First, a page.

Thursday, May 10, 2012

Iran's Curious Car Crash Coverage

The International Atomic Energy Agency has yet to release the identity of the IAEA inspector who was killed in a car crash in Iran on Tuesday. But Iran's official Islamic Republic News Agency (IRNA) quickly named the fatally injured inspector as Ok-Seok Seo, or Seo Ok-Seok, from South Korea.

IRNA said he died when the car he was riding in overturned about 250 km southwest of Tehran.

Iranian state TV showed video of the heavily damaged vehicle. Press TV, the regime's overseas propaganda vehicle, reported Seo Ok-Seok was "part of an IAEA team that periodically visits the heavy water nuclear reactor in the city of Arak in west-central Iran."

Iran claims the reactor will be used to produce isotopes for medical and industrial uses. But the United States and other nations suspect that the reactor could be used to produce plutonium for nuclear warheads.

The IAEA says the following about the Arak reactor, the existence of which was first disclosed by an Iranian opposition group

F. Heavy Water Related Projects 
30. Contrary to the relevant resolutions of the Board of Governors and the Security Council, Iran has not suspended work on all heavy water related projects, including the construction of the heavy water moderated research reactor, the Iran Nuclear Research Reactor (IR-40 Reactor), which is under Agency safeguards.32 
31. On 14 February 2012, the Agency carried out a DIV [Design Information Verification] at the IR-40 Reactor at Arak and observed that construction of the facility was ongoing and that one heavy water concentration column had been installed. According to Iran, the operation of the IR-40 Reactor is planned to commence in 2014.33 In a letter dated 27 January 2012, the Agency, having not received any update of the DIQ [Design Information Questionnaire] for the IR-40 Reactor since January 2007, requested Iran to provide an updated DIQ.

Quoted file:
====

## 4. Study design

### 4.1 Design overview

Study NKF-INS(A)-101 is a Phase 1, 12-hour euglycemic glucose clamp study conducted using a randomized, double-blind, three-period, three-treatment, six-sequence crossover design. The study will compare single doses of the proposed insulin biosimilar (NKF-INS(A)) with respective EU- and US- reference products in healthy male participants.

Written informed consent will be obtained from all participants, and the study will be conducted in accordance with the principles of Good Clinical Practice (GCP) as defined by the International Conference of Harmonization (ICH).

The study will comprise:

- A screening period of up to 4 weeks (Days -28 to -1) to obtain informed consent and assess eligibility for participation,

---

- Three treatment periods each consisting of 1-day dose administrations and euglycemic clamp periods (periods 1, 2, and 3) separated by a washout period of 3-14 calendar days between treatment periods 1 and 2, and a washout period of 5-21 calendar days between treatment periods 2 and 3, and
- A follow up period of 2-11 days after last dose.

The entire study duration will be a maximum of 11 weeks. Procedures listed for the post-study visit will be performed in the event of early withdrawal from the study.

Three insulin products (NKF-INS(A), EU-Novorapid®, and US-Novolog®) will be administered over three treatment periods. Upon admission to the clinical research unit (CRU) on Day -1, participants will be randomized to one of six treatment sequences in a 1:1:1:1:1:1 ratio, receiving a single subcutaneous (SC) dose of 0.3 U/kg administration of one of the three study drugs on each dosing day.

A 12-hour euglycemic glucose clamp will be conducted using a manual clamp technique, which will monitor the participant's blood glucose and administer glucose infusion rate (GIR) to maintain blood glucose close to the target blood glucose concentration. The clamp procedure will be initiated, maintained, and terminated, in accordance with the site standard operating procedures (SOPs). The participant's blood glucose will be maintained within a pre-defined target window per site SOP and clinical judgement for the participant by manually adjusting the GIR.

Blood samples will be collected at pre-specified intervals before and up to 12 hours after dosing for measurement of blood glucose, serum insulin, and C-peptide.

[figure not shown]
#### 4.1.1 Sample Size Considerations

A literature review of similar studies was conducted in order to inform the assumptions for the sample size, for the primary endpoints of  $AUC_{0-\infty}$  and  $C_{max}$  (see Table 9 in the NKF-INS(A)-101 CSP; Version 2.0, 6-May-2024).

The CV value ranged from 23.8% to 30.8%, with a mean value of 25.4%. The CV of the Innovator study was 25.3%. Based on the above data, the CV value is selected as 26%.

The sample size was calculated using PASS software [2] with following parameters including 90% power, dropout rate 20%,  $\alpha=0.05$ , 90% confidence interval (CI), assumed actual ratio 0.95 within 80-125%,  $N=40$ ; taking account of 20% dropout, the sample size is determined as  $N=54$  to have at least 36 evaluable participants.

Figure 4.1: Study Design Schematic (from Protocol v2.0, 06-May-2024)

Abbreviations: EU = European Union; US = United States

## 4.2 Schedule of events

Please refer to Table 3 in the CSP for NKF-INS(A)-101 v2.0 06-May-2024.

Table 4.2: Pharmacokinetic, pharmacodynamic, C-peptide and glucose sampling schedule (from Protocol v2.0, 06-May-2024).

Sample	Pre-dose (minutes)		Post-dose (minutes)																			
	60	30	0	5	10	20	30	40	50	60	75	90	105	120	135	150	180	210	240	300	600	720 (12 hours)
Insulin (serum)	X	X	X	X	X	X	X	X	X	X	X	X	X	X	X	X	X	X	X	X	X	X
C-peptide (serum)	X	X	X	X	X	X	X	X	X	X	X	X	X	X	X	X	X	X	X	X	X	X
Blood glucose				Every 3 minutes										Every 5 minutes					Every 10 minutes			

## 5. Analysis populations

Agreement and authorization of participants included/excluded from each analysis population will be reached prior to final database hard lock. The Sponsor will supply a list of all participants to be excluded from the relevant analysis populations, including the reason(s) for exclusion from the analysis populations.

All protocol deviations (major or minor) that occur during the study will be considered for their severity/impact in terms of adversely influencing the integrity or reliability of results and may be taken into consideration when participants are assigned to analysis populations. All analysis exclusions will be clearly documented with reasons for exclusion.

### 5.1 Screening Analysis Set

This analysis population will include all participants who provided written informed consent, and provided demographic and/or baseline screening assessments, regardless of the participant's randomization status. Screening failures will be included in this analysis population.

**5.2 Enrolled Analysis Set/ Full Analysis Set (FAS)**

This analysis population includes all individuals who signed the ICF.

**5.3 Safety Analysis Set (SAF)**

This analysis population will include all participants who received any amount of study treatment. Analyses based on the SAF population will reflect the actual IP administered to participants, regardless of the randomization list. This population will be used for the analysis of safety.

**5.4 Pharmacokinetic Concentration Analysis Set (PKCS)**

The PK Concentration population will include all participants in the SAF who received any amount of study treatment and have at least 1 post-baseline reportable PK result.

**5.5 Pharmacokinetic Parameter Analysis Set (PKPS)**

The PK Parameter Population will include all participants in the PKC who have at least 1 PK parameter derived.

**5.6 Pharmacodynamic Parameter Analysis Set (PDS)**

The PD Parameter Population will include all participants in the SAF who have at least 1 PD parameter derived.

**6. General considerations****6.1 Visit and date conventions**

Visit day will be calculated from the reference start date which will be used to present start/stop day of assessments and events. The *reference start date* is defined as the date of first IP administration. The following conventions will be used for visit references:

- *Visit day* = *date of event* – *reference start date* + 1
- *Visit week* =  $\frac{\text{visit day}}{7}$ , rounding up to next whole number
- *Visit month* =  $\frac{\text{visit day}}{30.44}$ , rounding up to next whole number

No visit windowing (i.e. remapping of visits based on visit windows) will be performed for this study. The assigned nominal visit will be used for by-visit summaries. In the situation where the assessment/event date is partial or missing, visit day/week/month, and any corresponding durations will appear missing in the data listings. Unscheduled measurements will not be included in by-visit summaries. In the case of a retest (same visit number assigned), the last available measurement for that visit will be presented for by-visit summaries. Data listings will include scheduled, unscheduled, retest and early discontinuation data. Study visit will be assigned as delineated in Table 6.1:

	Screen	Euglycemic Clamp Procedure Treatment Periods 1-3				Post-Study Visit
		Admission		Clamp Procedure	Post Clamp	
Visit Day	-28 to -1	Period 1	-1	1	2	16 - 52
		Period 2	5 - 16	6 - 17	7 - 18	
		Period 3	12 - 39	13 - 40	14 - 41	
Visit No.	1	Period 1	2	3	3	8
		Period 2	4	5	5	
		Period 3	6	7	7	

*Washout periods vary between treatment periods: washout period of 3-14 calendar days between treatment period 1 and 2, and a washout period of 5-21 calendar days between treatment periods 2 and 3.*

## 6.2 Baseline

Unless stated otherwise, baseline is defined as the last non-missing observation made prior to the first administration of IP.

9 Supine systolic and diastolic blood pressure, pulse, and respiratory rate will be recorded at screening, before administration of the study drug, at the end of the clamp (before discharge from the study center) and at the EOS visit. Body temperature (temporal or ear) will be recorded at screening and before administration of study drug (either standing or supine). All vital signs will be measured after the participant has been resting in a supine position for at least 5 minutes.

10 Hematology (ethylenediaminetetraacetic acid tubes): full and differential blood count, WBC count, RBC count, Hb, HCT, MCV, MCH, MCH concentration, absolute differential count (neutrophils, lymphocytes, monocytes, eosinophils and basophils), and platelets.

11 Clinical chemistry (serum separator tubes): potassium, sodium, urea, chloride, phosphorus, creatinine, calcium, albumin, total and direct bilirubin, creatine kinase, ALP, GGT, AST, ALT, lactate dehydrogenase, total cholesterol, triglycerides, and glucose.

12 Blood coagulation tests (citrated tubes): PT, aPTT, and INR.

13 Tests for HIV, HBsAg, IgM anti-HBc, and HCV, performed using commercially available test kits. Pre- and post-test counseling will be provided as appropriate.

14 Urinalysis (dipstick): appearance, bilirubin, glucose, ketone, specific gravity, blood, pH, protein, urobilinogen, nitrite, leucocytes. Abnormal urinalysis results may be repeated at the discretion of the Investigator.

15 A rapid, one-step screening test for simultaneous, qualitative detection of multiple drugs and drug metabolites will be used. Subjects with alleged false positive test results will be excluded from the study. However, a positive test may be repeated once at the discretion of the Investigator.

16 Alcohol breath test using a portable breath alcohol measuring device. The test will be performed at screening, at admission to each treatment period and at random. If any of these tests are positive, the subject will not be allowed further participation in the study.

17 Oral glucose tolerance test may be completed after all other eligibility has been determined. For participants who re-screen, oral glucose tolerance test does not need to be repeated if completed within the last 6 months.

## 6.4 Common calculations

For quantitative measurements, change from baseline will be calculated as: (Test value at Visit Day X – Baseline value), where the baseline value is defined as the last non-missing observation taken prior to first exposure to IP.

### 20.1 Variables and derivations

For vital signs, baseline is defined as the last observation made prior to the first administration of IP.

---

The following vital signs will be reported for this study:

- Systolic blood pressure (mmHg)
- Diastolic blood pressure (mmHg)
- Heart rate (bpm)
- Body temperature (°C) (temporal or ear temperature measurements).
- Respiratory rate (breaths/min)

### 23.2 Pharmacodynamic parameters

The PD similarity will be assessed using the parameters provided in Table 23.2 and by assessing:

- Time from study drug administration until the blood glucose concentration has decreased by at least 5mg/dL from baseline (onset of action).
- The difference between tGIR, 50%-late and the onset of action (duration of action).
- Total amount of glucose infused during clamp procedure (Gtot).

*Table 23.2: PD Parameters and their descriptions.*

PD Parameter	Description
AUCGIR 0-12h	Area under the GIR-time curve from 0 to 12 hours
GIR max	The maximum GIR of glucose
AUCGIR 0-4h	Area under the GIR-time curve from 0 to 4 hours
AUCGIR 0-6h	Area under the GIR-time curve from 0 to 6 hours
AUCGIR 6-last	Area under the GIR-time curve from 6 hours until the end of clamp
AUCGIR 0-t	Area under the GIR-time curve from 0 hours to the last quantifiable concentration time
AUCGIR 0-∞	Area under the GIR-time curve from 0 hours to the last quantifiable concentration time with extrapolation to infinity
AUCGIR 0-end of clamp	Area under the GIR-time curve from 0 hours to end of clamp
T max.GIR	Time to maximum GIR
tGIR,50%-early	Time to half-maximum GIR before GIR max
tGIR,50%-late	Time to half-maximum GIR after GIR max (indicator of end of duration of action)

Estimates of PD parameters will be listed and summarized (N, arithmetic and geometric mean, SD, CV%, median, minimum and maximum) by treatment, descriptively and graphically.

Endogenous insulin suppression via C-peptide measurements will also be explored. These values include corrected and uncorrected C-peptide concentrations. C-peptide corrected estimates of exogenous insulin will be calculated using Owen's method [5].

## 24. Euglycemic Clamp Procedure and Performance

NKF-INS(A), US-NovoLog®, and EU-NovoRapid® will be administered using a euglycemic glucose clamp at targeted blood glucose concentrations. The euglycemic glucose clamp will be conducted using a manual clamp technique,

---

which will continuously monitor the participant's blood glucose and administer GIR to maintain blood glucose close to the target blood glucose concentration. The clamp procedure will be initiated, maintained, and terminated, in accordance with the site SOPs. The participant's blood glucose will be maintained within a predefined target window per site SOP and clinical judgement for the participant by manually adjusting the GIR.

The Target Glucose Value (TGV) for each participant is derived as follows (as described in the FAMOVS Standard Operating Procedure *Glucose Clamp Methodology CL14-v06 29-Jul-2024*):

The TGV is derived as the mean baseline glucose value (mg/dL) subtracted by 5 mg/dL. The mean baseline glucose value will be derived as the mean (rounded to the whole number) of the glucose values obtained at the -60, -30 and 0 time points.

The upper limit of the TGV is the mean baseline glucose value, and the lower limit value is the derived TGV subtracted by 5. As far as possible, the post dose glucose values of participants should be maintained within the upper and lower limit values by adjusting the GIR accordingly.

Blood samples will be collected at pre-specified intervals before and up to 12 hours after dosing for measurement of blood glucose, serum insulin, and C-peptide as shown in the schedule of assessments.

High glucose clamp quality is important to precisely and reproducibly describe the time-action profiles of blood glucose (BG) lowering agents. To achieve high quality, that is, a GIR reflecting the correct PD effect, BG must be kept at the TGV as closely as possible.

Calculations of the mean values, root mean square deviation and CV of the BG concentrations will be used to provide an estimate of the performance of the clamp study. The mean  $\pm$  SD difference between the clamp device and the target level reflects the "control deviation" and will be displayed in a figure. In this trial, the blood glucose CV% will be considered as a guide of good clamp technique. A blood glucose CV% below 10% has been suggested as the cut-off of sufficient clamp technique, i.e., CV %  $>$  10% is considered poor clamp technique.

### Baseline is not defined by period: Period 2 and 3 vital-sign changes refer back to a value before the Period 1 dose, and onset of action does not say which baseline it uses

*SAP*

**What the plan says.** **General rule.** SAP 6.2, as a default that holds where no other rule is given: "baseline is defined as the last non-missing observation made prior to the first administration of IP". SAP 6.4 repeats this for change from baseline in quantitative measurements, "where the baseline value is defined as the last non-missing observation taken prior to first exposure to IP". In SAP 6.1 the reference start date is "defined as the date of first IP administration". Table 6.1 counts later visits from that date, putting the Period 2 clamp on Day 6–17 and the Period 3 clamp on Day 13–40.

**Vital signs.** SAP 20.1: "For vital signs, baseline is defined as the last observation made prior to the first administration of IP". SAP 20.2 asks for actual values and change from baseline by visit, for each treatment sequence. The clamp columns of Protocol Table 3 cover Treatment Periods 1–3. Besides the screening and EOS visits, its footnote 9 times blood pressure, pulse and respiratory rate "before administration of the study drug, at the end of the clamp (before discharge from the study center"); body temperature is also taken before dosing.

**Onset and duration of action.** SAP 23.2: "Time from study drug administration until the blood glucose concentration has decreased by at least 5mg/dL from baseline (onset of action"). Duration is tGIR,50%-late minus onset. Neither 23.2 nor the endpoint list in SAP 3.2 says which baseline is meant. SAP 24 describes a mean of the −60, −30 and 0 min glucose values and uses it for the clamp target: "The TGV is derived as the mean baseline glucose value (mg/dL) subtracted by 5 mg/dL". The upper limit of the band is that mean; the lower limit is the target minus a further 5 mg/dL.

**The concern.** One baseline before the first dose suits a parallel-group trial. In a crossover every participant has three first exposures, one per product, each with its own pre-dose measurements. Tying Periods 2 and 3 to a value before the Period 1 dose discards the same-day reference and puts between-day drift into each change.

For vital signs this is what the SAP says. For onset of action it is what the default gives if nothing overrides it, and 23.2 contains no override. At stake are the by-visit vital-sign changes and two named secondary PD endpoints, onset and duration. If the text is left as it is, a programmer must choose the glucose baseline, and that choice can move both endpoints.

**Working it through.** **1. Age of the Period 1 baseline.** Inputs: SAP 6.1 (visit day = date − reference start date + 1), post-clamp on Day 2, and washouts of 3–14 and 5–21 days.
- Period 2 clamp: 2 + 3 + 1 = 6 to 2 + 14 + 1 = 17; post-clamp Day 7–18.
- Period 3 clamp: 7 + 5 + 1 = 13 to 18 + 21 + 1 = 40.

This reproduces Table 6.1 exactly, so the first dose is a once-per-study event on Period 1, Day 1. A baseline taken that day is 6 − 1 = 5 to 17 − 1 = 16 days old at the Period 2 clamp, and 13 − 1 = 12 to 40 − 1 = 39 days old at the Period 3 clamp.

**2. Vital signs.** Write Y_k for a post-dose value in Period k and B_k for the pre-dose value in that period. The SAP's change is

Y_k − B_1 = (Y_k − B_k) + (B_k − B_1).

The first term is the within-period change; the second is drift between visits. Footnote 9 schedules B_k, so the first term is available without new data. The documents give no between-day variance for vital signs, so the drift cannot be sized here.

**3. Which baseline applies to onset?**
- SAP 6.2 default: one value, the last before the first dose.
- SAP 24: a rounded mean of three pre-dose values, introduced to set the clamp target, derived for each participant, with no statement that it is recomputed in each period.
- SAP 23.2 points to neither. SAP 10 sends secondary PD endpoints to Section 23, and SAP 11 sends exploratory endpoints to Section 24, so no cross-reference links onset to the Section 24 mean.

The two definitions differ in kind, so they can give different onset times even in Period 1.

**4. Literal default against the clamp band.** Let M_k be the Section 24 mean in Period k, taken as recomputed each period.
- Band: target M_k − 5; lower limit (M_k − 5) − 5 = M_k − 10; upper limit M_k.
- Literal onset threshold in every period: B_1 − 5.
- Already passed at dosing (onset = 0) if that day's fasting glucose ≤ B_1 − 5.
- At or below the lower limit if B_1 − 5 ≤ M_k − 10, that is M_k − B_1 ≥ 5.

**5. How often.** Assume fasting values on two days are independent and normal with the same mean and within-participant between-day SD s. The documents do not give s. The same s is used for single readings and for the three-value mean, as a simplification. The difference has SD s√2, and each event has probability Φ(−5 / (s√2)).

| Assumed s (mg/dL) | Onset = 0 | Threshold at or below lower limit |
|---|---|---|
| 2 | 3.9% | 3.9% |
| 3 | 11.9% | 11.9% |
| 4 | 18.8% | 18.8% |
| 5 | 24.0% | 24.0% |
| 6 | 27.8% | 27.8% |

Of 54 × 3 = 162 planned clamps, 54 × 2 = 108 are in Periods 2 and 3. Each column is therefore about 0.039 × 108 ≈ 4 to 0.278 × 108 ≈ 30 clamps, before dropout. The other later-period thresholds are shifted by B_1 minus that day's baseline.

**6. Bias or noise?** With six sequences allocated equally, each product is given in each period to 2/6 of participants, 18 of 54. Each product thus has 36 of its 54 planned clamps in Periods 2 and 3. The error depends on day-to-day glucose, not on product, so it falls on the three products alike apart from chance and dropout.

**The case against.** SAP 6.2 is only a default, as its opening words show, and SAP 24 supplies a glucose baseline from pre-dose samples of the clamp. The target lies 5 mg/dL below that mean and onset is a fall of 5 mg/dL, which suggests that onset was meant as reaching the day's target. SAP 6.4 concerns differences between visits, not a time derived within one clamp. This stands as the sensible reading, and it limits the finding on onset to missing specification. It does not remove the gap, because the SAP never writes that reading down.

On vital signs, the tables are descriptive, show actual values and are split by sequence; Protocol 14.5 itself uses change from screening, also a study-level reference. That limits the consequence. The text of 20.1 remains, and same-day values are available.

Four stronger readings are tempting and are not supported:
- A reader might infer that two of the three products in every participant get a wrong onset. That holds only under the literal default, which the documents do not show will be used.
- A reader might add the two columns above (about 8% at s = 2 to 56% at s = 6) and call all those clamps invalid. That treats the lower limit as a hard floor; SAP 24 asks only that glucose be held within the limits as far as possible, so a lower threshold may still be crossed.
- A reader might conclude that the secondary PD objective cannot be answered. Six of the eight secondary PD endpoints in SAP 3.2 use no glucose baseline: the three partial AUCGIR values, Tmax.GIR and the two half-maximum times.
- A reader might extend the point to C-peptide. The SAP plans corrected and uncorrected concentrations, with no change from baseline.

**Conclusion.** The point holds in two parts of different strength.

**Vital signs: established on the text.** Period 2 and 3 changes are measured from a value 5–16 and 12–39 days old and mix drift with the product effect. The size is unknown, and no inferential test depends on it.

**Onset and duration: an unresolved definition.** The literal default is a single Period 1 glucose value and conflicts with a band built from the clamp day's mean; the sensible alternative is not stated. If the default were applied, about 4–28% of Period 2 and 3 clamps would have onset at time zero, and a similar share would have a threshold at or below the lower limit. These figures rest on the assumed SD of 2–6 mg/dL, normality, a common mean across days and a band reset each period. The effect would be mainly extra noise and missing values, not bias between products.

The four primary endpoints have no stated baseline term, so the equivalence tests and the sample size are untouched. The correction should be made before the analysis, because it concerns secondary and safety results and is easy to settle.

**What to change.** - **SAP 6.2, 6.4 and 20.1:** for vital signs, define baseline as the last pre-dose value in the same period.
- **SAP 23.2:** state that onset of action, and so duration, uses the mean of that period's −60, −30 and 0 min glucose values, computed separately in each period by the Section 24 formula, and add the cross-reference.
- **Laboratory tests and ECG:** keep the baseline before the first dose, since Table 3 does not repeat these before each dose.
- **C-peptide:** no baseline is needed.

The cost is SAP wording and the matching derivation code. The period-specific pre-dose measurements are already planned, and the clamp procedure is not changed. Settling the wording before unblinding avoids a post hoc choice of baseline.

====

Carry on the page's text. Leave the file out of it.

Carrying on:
32. Since its visit to the Heavy Water Production Plant (HWPP) on 17 August 2011, the Agency, in letters to Iran dated 20 October 2011 and 27 January 2012, requested further access to HWPP. The Agency has yet to receive a reply to those letters, and is again relying on satellite imagery to monitor the status of HWPP. Based on recent images, the HWPP appears to be in operation. To date, Iran has not provided the Agency with access to the heavy water stored at the Uranium Conversion Facility (UCF) in order to take samples.34

Is there any significance to Iran's rush to report the inspector's identity? In theory, the crash could have been staged in order to prevent the IAEA inspector from seeing something Iran didn't want him to see and/or as a retaliation for presumed assassinations by foreign intelligence services of Iranian nuclear scientists.

A possible additional motive comes to mind--namely, eliminating someone who could have been especially bothersome to Iran's partner in nuclear and missile crimes, North Korea, in a future inspection of its nuclear sites. Including the deceased inspector's name in a published news story would have been a secure way to communicate to Pyongyang that it no longer needed to concern itself about a certain South Korean national.

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